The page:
In terms of the defences, the Court held that it was foreseeable by the defendant that the plaintiff would work long extra hours and under time pressure. The defendant was required to provide a reasonably safe system of work having such foreseeable circumstances in mind. Despite the fact that the plaintiff had received training for her work, the court placed particular focus on the evidence about the workload in the month of August: the fact that it was unrealistic to seek additional help under time pressure and the fact that the plaintiff had to work long hours without any facilities to rest. As such, the Court held that the system of work, which had allowed the plaintiff to work alone while following the defendant’s procedures, was unreasonable and unsafe, and that the plaintiff had not been contributorily negligent. The Court therefore upheld the plaintiff’s claims.
Having assessed the relevant medical evidence and evidence on quantum submitted by the plaintiff, and considering that the plaintiff had already obtained employees’ compensation in the sum of HK$280,000, the Court assessed damages in the total sum of HK$343,402, consisting of damages for pain, suffering and loss of amenities, pre-trial loss of income, a small amount for future medical expenses and special damages for medical expenses already incurred, travelling expenses and food.
Takeaway points for HR professionals
Employers owe employees an obligation to ensure their health and safety at work. Such duties may arise under statutes (for example, the Occupational Health and Safety Ordinance and the Employees’ Compensation Ordinance) or under common law. Employers owe their employees a duty of care to take positive action, as far as is reasonably practicable, to provide, among other things, a safe place to work, including access and movement around the workplace.
As this case illustrates, even though generic training and general workplace safety procedures had been put in place, they were not in themselves sufficient to avoid liabilities in the case of a workplace accident. Courts are entitled to look into the overall working conditions and other relevant circumstances of a particular employee in assessing whether an employer has fulfilled its duty of care towards its employees.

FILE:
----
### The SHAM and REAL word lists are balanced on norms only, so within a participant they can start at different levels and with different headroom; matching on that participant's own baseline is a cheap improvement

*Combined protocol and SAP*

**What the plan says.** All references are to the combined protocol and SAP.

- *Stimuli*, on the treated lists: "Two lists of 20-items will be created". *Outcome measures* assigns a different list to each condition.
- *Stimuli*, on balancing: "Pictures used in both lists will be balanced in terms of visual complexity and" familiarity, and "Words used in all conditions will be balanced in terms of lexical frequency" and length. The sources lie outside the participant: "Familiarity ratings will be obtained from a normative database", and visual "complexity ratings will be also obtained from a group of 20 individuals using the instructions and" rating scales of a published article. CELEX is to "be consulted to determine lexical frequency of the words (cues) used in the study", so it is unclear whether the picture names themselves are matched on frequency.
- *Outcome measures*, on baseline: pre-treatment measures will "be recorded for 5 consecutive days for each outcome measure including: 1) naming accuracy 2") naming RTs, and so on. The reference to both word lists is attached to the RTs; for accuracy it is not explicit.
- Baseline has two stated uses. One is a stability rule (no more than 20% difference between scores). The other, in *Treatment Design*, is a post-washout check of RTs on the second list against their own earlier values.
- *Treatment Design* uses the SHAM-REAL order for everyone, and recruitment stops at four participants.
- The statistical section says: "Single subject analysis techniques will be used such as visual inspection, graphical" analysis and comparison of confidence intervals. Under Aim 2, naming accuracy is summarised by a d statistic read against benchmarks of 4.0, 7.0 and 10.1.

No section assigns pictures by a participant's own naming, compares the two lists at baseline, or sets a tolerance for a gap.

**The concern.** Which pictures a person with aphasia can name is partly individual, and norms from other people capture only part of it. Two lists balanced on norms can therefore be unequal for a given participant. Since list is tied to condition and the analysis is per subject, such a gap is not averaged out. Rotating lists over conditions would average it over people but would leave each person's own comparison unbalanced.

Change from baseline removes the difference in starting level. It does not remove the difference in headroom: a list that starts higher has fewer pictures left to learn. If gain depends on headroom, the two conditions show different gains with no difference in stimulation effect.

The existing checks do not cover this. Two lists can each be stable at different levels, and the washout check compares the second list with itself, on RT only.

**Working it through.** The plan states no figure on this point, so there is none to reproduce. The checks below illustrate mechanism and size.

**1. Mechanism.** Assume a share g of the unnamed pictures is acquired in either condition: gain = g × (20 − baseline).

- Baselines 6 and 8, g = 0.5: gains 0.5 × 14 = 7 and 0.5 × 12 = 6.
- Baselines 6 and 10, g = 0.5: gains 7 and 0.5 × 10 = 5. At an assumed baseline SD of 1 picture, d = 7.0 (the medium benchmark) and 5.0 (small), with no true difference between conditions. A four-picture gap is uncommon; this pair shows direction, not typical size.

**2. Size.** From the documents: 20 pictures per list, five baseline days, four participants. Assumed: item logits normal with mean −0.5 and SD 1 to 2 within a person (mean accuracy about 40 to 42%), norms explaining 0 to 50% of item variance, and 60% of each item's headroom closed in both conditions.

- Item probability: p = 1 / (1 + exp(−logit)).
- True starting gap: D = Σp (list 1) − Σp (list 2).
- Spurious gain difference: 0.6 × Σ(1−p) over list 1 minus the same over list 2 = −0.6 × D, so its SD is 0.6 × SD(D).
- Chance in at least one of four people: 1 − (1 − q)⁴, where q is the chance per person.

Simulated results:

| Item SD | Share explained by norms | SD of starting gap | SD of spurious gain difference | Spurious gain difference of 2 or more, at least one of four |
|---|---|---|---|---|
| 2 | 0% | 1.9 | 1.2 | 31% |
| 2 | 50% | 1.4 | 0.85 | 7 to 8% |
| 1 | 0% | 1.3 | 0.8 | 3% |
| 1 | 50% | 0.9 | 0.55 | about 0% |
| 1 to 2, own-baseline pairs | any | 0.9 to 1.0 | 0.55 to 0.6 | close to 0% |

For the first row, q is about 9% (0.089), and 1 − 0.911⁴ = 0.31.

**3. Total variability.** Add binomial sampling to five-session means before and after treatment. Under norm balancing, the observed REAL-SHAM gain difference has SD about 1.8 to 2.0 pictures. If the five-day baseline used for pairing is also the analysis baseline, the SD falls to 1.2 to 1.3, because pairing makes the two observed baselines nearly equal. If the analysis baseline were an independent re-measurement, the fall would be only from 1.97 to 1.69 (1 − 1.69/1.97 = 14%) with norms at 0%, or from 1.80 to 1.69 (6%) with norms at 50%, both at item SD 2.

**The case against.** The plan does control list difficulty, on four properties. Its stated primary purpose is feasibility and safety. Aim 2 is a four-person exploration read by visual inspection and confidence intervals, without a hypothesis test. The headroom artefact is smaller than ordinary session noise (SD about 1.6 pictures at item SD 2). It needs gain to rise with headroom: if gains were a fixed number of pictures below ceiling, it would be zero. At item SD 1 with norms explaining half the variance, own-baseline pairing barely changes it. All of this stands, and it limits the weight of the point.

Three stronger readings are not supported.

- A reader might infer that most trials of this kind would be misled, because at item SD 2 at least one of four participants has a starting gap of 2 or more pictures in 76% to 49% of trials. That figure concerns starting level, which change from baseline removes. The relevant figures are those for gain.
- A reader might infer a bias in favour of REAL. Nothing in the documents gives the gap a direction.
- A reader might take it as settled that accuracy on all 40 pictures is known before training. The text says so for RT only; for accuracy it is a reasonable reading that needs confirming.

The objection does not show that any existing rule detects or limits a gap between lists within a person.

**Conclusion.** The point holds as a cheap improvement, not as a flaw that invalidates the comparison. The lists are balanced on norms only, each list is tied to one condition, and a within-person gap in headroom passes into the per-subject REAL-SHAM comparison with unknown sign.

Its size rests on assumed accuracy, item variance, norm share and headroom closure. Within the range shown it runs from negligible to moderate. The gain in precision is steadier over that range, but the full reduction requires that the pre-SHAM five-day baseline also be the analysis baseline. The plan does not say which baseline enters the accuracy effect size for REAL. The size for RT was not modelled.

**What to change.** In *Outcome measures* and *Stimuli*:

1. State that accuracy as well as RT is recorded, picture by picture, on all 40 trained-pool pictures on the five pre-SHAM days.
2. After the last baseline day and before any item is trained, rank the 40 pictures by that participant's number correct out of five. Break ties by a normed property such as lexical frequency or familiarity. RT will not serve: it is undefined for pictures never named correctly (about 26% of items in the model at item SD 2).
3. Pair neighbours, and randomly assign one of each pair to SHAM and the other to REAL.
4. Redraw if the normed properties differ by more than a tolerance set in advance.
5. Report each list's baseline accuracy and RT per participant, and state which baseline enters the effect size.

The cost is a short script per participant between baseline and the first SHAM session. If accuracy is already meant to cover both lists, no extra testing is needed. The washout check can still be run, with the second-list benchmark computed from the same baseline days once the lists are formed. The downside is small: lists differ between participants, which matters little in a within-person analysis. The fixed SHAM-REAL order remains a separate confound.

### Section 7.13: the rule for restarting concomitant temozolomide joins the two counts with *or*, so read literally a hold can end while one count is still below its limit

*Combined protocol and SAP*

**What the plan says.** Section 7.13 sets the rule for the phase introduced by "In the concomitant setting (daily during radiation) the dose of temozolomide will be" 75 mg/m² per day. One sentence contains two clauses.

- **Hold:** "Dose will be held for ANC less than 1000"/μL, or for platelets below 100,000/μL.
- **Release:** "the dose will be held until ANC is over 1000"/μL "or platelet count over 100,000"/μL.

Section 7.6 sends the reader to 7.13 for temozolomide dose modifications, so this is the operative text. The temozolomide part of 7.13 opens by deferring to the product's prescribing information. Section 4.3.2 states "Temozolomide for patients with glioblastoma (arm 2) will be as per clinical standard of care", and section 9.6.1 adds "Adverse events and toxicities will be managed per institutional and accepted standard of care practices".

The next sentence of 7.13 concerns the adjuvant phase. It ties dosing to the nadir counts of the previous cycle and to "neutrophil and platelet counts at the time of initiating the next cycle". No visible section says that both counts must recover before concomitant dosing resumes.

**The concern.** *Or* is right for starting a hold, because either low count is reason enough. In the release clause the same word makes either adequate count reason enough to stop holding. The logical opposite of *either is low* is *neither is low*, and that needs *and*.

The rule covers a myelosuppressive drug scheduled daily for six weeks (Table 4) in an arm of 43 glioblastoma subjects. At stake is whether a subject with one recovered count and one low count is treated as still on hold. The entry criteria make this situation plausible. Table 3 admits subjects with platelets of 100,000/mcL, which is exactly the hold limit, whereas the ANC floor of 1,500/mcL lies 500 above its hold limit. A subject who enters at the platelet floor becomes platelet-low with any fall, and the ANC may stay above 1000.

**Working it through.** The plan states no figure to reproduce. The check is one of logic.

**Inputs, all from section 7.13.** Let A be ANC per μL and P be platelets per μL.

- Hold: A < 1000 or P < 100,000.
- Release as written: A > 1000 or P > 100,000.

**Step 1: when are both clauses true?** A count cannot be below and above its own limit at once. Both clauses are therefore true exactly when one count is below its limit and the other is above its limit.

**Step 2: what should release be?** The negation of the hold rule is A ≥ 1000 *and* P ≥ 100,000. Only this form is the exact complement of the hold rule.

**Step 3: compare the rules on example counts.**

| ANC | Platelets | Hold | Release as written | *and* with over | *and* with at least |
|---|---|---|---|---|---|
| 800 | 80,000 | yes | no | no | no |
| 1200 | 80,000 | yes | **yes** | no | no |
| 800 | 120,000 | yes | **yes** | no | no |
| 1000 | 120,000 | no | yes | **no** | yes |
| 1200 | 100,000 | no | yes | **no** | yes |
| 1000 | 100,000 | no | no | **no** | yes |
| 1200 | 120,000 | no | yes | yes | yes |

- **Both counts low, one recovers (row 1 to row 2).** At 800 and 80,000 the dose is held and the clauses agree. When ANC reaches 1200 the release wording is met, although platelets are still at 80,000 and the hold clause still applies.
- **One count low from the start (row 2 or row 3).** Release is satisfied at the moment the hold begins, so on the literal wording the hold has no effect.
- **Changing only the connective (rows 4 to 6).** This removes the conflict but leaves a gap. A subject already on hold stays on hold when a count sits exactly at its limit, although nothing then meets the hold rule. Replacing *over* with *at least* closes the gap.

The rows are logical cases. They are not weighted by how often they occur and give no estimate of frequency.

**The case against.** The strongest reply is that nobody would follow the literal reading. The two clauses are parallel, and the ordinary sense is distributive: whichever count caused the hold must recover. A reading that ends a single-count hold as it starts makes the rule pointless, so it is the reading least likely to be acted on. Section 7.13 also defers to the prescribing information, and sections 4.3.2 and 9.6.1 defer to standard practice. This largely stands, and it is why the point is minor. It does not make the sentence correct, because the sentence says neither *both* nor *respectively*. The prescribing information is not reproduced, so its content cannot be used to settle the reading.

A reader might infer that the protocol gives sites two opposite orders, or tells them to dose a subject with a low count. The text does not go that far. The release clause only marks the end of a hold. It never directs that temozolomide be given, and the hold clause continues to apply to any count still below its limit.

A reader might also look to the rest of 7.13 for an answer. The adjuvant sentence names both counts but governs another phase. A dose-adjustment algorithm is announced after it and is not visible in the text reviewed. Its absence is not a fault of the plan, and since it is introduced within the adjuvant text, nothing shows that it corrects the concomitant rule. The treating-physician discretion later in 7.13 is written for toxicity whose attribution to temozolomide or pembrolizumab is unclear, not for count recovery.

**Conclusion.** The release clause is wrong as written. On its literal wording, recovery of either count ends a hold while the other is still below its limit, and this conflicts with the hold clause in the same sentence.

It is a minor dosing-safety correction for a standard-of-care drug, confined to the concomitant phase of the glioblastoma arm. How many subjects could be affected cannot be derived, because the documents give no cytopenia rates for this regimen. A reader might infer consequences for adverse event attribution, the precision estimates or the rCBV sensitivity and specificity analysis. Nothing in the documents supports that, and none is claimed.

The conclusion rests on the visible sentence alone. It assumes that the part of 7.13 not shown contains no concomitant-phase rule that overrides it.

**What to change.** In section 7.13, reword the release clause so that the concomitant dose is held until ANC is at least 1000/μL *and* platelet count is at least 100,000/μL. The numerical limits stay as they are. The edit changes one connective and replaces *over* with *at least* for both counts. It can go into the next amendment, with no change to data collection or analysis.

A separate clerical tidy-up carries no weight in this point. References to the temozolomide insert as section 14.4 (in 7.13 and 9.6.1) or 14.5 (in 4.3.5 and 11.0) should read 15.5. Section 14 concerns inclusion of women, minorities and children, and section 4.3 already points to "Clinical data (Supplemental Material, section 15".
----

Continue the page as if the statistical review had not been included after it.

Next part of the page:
Given variations in jobs and industries, it would be difficult to prescribe what constitutes sufficient measures in terms of safety at work in every situation. That said, there are some practical measures that employers may consider:
Conducting risk assessments at particular workstations – it is advisable for employers to conduct these assessments at regular time intervals and at different times of the day or year in order to ensure that reasonably foreseeable circumstances, for example, peak seasons, have been catered for;
Setting up appropriate communication channels among colleagues for sharing any recommended practices and procedures – this will ensure that back office colleagues will receive appropriate updates on working conditions faced by frontline staff, and that all employees are reasonably clear as to what is expected of them;
Maintaining appropriate records of all workplace safety measures that have been put in place – as illustrated by this case, the courts may undertake a microscopic assessment of all relevant evidence;
Establishing an internal response strategy to address incidents and emergencies in the case of an actual or suspected workplace accident; and
Ensuring valid employees’ compensation insurance policies are in place.